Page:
Chuck Freilich, a former deputy national security adviser in Israel, is a senior fellow at the Belfer Center and the author of Zion’s Dilemmas: How Israel Makes National Security Policy and the forthcoming Israeli National Security: A New Strategy for an Era of Change (March 2018). On Dec. 6, the day Trump announced official U.S. recognition of Jerusalem as Israel’s capital—and his intention to move the U.S. Embassy from Tel Aviv to Jerusalem—Chuck joined us from Israel to answer our users’ questions about Israel’s security.

Below are some highlights of our hour-long discussion. The entire conversation can be found here.

israel360 user: Chuck, it’s quite a day to be having this conversation. Will this Jerusalem announcement destabilize the region?

Chuck Freilich: I think there is a high probability of large-scale demonstrations, in the West Bank and throughout the Arab and Muslim world, with some violence. The question is whether it blows over in a few days, or more likely last for a while, possibly even evolving into a “third intifada.” In any event, it is likely that there will be casualties and even people killed in Israel. The U.S. move will certainly strengthen the position of the Iranians and could destabilize various Arab regimes, not just the Palestinian Authority, but Jordan and others. The Saudis and some other Gulf states could see unprecedented public gatherings, which could even get out of hand and present some difficulty to the regimes. The bigger question is what this move does for the future of the peace process. If Trump had any hopes of getting a process started, which were meager to begin with, he has probably delayed them by months at very best, and possibly killed them. There will definitely be a short to medium-term deterioration in U.S. relations with the Sunni states and with the emerging covert relation between them in Israel as well. The Jerusalem issue should be addressed as part of a final agreement, in which all sides have to make wrenching concessions. The critical concession on Israel’s side will have to be a division of Jerusalem, in addition of course to the establishment of a Palestinian state. The Palestinians’ primary concession will have to be forfeiting a “right of return.” One can be against these concessions, but in their absence there simply won’t be a deal.

israel360 user: How does this statement impact the prospects for a two-state solution?

Chuck Freilich: I think it will have a clearly negative impact on the prospects for a two-state solution. At a minimum, the Palestinians will withdraw from the talks for a few months; the damage could be longer than that, especially if there is significant violence, leading to a response on our side and to an ongoing cycle of violence. Jerusalem is a tinderbox, an explosive issue that pretty much everyone has avoided even touching to date, because it is so sensitive for all sides, Jews, Muslims and Christians. The only way to deal with the issue effectively and to do it at the appropriate timing is as part of a final settlement, when all sides are making their major concessions. I understand the importance of Jerusalem for Judaism, Jewish history, Israel, as much as anyone else, but there is a way and a timing to address every issue and this isn’t it.

“I understand the importance of Jerusalem for Judaism, Jewish history, Israel, as much as anyone else, but there is a way and a timing to address every issue and this isn’t it.”

israel360 user: Trump campaigned on calling the Iran deal the “worst in U.S. history.” What do you think needs to be changed, if anything, to make it better?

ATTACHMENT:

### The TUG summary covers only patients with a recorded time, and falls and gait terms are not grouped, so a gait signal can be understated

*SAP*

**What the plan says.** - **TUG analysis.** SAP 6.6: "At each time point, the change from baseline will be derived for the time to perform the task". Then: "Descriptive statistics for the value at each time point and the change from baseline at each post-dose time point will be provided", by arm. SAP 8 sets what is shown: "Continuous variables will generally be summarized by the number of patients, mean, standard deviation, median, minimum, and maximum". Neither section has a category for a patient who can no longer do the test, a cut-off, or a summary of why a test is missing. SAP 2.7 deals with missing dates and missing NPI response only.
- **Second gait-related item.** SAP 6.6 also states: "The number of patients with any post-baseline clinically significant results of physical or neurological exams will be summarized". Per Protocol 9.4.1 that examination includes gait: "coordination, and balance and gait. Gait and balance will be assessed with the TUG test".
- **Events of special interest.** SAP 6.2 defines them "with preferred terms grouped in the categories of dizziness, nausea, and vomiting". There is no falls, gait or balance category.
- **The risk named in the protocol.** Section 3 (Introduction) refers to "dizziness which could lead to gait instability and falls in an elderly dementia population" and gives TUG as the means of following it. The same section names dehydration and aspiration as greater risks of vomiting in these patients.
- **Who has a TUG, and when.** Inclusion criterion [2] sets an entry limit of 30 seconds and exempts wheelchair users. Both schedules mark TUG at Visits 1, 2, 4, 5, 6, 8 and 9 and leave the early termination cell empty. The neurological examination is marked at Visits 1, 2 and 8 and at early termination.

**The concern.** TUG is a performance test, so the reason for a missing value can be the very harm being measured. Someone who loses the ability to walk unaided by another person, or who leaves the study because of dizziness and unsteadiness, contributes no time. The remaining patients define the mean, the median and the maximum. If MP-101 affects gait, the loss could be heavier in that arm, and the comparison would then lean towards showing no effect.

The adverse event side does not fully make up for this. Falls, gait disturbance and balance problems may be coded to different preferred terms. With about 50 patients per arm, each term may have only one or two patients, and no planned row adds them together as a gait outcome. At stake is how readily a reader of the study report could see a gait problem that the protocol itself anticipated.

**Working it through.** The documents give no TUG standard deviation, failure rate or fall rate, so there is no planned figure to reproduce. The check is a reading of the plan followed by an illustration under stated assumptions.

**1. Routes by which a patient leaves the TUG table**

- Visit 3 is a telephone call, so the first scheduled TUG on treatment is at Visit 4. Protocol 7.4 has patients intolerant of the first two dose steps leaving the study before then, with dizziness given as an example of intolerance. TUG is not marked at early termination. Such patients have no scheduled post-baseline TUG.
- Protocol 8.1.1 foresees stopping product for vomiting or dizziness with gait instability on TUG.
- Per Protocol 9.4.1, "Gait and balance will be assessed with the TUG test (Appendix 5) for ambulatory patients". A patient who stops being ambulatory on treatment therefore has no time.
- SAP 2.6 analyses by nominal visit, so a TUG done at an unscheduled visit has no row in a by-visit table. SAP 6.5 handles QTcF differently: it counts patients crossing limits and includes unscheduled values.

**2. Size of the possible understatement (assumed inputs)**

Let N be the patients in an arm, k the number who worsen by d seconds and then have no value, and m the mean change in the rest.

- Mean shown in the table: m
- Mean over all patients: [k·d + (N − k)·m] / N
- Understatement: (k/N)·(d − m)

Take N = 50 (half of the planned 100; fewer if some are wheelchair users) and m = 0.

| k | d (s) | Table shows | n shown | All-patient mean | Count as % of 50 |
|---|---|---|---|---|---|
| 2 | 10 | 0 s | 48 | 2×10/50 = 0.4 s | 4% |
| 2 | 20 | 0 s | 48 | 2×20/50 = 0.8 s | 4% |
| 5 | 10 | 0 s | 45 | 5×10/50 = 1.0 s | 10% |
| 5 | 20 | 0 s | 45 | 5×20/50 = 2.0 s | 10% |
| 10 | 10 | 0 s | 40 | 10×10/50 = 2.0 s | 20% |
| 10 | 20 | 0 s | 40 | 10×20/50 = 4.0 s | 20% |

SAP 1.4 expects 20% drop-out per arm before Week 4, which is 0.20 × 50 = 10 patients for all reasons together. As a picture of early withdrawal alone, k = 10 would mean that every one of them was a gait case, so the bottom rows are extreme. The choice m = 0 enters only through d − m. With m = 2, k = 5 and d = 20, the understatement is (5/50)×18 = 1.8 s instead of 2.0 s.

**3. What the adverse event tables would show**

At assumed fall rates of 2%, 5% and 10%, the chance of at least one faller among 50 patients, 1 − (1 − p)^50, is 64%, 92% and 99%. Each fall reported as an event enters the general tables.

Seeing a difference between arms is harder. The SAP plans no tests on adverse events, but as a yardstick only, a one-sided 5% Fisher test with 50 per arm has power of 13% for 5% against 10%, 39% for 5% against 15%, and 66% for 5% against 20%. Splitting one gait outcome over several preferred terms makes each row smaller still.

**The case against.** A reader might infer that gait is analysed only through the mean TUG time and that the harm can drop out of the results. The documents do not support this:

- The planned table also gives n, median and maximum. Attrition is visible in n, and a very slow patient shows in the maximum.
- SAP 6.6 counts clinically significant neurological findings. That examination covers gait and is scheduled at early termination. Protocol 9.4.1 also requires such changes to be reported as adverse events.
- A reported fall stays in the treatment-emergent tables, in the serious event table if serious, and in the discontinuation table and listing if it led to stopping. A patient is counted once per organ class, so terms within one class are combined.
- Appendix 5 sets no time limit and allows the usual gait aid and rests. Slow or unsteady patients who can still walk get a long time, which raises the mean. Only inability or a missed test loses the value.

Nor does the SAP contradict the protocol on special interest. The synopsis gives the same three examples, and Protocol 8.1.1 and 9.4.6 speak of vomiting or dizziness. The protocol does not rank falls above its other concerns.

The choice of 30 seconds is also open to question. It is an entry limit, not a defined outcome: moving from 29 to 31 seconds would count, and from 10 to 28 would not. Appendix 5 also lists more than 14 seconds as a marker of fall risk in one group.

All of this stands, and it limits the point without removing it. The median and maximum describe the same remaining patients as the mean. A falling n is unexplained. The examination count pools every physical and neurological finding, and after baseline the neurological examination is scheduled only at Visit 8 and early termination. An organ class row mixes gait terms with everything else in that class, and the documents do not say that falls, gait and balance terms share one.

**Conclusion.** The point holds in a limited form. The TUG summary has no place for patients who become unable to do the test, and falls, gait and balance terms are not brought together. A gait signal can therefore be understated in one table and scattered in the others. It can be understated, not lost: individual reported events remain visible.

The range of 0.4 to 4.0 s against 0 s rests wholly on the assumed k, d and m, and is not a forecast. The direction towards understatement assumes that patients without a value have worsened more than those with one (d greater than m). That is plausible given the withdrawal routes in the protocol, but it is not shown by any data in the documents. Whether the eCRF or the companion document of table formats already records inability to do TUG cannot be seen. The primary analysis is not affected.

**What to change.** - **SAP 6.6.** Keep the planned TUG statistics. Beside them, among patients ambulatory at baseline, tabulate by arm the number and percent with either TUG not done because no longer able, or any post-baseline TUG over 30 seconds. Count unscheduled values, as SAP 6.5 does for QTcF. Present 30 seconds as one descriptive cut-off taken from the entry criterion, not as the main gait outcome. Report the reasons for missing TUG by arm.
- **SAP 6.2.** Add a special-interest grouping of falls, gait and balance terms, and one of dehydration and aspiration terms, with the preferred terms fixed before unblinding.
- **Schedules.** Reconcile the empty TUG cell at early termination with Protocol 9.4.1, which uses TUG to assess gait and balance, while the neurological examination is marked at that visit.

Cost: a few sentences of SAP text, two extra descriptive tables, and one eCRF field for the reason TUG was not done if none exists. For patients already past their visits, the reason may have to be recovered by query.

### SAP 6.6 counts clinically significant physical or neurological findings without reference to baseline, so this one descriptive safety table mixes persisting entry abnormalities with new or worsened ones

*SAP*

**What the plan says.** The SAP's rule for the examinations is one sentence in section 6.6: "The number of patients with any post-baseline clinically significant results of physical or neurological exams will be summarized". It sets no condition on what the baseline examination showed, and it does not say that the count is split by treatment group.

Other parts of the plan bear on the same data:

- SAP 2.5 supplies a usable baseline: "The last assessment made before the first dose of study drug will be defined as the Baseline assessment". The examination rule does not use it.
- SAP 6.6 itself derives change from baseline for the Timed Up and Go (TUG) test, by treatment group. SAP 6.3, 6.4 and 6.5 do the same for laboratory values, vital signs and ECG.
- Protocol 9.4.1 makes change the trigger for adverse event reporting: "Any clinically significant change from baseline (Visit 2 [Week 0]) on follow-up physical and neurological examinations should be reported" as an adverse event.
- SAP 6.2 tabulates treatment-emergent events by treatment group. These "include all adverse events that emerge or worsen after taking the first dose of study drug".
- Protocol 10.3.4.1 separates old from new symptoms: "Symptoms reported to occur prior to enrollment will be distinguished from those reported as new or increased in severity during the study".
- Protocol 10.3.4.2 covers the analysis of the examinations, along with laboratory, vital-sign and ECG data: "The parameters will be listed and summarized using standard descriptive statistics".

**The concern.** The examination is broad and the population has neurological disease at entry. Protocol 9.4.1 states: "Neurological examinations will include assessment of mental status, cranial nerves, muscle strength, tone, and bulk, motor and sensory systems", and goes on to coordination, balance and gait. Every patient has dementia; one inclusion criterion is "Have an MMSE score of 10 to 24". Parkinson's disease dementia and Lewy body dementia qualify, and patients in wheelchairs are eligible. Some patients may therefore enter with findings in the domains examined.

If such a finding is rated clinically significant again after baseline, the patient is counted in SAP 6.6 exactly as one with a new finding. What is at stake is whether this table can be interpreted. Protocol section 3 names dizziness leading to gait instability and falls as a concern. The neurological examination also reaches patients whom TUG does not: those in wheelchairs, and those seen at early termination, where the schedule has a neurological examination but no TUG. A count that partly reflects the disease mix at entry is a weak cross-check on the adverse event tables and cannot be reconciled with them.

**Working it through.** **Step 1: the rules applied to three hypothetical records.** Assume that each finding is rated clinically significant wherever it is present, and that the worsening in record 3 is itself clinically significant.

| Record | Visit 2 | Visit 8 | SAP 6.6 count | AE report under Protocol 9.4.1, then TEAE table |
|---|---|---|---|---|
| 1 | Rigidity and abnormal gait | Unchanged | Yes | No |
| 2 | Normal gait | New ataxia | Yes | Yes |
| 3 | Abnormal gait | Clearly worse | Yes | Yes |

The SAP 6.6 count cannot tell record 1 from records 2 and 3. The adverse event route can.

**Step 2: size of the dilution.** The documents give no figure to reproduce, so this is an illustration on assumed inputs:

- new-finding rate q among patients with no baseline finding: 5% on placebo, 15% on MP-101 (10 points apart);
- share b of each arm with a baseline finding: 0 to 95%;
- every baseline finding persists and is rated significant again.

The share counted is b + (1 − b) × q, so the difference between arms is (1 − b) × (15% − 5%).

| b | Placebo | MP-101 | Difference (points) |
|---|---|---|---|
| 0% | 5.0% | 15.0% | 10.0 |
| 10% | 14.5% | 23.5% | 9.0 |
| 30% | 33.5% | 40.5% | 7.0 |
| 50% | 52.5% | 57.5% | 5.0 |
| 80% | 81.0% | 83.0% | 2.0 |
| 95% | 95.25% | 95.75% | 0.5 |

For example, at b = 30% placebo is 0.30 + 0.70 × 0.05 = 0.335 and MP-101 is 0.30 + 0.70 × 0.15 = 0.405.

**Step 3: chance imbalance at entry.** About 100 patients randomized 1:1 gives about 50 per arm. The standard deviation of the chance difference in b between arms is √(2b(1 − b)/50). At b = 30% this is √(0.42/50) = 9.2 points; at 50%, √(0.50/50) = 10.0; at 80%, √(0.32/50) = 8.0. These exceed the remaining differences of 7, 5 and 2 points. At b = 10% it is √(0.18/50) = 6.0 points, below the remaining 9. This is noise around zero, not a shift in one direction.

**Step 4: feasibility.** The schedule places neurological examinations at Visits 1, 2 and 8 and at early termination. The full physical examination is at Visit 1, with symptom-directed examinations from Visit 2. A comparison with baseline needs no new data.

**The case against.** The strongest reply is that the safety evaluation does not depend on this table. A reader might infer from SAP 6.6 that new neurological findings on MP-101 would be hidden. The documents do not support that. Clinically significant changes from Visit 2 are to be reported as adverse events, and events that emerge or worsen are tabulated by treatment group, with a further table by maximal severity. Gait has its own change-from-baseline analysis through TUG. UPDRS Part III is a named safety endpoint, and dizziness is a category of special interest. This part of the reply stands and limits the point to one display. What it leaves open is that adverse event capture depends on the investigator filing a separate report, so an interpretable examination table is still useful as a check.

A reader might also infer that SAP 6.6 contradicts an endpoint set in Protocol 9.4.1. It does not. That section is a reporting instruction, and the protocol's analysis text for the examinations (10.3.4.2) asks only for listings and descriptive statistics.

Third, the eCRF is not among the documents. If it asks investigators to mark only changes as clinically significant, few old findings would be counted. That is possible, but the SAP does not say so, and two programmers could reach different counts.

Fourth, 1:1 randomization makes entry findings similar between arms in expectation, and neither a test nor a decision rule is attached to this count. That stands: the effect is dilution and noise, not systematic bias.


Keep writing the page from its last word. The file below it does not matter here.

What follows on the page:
Chuck Freilich: The deal, in and of itself, is reasonably good. It has one basic failing, which is that its limitations on Iran’s nuclear program expire after 10-15 years. So the important change is to gain support of the primary international actors, at least the Western countries, behind the demand that Iran either agree to make these limitations permanent, by signing a follow-on agreement, or that the Western countries make the ongoing lifting of sanctions contingent on this. There is actually considerable international support for this; it is a reasonable position, whereas the president’s de-certification of the deal was roundly rejected by the international community as a one-sided and unwise move, which I too believe it was. In the meantime, it is of course important to ensure that Iran strictly adheres to the deal through intrusive inspections. So far they are, but that was expected, because they want to enjoy the benefits of the lifting of sanctions in the early years, but this will become increasingly important as time goes by and they have been re-integrated into the international economy. At the moment, President Trump has made the U.S. look like the rogue state, the side that is not living up to its commitments, whereas the Iranians look like the responsible side. Not necessarily a great achievement.

israel360 user: Hi Chuck, I have family in Israel; should I be worried about violence spreading outside of Jerusalem?

Chuck Freilich: The short answer is yes. The probability of an uptick in violence and terrorism is high. The question is whether it is a brief few days and limited in scale, or something that evolves into a bigger and ongoing wave of terrorism, something like a third intifada. The danger of this happening is clear; Jerusalem is the most sensitive issue there is. At the same time, put things in proportion; Israel is a fundamentally secure country today, and even in periods of heightened terrorism the statistical probability of anyone you know being hurt is extremely low. Terrorism today is a global phenomenon, in the U.S., France, Britain…pretty much everywhere. So this is a horrible we have to learn to live with.

Read the entire conversation at israel360.

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